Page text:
Europe’s migrant crisis continues to make headlines. The situation is becoming even more desperate for many people, who are facing increasing obstacles in their quest to reach their final destination.

Europeans, on the other hand, are caught between being compelled to help - on what is truly a humanitarian catastrophe - and dealing with the uncertain consequences of bringing in such a large number of people.

Part of that anxiety relates to the fact that the majority of those migrants adhere to Islam, where its relationship with Europe has been uneasy for many centuries. However, framing the debate in religious terms is too simplistic and overlooks some important facts.

Muslims in Europe

Muslims have been in Europe for centuries, although largely concentrated in the Balkans. However, since the 1960s new communities have been settling across Western Europe, particularly France, Germany and Scandinavia, and now represent important minorities in such countries.

To be clear, this is not a homogeneous group. In fact it is as diverse as the origins of its populations, including Turkish, Pakistani, Middle Eastern and North African. Moreover, while it’s the extremist Muslims who tend to make headlines, the community features a broad range of religious adherence, from the fundamentalist all the way to the secular and perfectly integrated in society.

So what’s all the fuss about Muslims?

The Pew Research Center has done some really interesting work about religious diversity and attitudes across Europe. Here are their estimates for Muslims as a percentage of total EU countries' population (as of 2010):

France has the largest population of Muslims in percentage terms (7.5%) and Germany in absolute terms (over 4.7 million). Seen in this light, these numbers are hardly any cause for alarm to the natives.

However, those populations tend to be concentrated around the major cities, and that’s where the relative numbers become significantly higher. Here is a snapshot:

The bars show a range between low and high end estimates (reliable figures are not always available).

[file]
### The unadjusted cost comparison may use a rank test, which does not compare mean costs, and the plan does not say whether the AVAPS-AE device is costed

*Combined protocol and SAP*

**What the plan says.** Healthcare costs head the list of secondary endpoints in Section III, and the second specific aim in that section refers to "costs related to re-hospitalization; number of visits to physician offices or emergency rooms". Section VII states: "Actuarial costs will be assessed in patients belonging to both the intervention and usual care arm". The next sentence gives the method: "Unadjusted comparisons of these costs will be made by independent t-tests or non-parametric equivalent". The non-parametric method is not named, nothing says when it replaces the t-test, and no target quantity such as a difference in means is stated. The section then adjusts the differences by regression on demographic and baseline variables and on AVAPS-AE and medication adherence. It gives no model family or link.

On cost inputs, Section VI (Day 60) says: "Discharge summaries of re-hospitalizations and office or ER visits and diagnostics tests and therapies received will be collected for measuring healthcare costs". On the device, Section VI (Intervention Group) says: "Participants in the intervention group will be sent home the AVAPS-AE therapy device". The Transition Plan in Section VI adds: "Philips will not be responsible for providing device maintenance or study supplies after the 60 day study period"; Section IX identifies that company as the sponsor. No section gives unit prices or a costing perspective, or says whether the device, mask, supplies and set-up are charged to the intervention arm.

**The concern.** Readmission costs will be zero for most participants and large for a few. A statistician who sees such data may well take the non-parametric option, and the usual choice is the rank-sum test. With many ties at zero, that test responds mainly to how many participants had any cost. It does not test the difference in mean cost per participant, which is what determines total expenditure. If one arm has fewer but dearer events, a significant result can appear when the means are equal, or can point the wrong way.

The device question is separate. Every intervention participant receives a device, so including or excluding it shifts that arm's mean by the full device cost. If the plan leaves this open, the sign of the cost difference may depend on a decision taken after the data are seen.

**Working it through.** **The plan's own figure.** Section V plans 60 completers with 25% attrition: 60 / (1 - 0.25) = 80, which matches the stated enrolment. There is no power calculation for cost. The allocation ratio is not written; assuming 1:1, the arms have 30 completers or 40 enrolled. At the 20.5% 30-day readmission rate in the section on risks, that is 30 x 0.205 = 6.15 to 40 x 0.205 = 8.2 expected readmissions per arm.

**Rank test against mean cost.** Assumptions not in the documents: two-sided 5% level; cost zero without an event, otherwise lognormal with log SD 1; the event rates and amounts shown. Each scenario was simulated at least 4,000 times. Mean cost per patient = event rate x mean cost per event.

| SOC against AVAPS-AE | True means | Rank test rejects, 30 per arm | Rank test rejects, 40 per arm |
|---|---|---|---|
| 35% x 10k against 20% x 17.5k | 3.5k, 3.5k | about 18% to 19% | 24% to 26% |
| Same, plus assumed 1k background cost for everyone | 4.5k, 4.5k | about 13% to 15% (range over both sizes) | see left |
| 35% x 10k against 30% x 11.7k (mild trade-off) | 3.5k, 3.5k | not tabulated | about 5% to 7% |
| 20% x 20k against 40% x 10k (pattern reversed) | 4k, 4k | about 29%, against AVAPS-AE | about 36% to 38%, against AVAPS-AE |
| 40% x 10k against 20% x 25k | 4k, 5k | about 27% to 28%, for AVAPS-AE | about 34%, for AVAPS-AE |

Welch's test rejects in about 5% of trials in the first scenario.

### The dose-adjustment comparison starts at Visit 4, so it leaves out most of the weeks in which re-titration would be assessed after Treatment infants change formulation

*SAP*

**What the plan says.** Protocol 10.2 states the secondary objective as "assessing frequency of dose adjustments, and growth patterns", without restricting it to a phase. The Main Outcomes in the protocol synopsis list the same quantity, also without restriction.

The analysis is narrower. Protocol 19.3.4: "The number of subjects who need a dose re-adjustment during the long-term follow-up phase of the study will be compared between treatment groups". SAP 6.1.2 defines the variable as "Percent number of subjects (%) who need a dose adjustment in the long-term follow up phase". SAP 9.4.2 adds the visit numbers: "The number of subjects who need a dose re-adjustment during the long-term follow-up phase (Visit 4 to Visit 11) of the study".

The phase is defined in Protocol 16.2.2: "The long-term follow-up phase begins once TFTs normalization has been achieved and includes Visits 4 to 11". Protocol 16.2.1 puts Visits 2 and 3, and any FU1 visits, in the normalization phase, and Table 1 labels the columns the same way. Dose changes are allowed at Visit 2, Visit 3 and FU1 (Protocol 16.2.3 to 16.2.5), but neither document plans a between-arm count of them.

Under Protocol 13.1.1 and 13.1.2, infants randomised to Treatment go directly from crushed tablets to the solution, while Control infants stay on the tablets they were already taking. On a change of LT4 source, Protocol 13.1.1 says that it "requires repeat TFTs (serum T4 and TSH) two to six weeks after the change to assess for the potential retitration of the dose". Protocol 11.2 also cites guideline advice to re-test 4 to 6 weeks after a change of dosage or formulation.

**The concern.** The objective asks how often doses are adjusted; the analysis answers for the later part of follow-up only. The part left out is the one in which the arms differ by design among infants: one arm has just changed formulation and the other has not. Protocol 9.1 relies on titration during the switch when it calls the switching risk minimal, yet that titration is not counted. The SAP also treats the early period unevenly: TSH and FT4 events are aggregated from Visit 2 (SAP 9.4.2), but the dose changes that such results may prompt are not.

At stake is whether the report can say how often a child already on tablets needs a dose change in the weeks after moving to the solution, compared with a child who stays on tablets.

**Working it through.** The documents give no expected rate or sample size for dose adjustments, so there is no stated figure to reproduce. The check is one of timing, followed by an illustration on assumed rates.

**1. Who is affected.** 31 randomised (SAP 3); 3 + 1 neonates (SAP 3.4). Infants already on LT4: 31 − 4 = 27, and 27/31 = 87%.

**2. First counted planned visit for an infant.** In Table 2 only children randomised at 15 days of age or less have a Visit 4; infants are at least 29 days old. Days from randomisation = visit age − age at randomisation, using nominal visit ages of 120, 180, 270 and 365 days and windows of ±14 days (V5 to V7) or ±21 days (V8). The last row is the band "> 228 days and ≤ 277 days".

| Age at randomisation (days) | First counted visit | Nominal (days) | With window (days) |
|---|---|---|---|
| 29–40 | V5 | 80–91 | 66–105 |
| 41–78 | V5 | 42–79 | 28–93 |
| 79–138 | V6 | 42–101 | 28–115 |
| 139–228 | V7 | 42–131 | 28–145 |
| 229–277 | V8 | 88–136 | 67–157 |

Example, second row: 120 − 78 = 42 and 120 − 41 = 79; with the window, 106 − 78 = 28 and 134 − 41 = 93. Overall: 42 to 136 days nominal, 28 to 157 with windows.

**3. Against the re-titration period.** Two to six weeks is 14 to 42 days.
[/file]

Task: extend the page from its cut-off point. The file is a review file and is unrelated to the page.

This of course is where most of the ethnic tensions arise. And it is not hard to imagine why. Starting from negligible numbers in the 1960s, over two or three generations Muslims now account for a very large percentage of the population in many European cities. For the original inhabitants this can be quite a shock.

However, these numbers can be easily misrepresented. In fact, here’s something that is seldom talked about: the native’s perception of Muslims is the most favorable in the EU countries where their populations are the largest. Let’s turn to Pew once again:

The French have the most favorable opinion of Muslims, followed by the British and the German. That tells us something positive about integration in those communities. At the other end of the spectrum we have the Italians followed by the Greeks – basically those who until recently had experienced the most illegal influxes from Muslim countries.

But here’s where it gets interesting. Those perceptions vary greatly across the political spectrum even within the same country. If you are from the left you are much more likely to have a favorable opinion, and not so favorable if you are on the right – particularly in France and Germany, where the difference is quite large:

You can see this very clearly in the media coverage of the migrant crisis. Left leaning outlets tend to focus on the humanitarian aspects, the women and children in distress and so forth; right leaning coverage tends to focus on the overwhelming percentage of young males coming in, the occasional clashes and crime, German girls having to stop wearing miniskirts and the costs to support all this people.

In fact, some even claim that it’s the leftist governments in Europe who are encouraging these influxes because Muslims tend to vote for them (the conspiracy theory du jour).

Well, whatever the reason, Europe is no longer indifferent to this issue. Nor it should be.

Growing Numbers

In 2014, Pew projected the evolution of Muslim populations as percentage of total in major European countries and Russia over the next decades (we have added the US and Canada as a comparison), as follows:

By 2050, Russia will have by far the largest Muslim population out of any major country. So we can see their increasing involvement in the Syrian civil war in another light. In addition to securing access to the Mediterranean and even possibly reducing competition from Arab energy producers, the Kremlin is deeply concerned about having to fight radical Islam at home.

Sweden will have the largest population in Western Europe, closely followed by the UK, then France and Germany. The US will have a very small Muslim population, much less in percentage terms than any of the countries listed.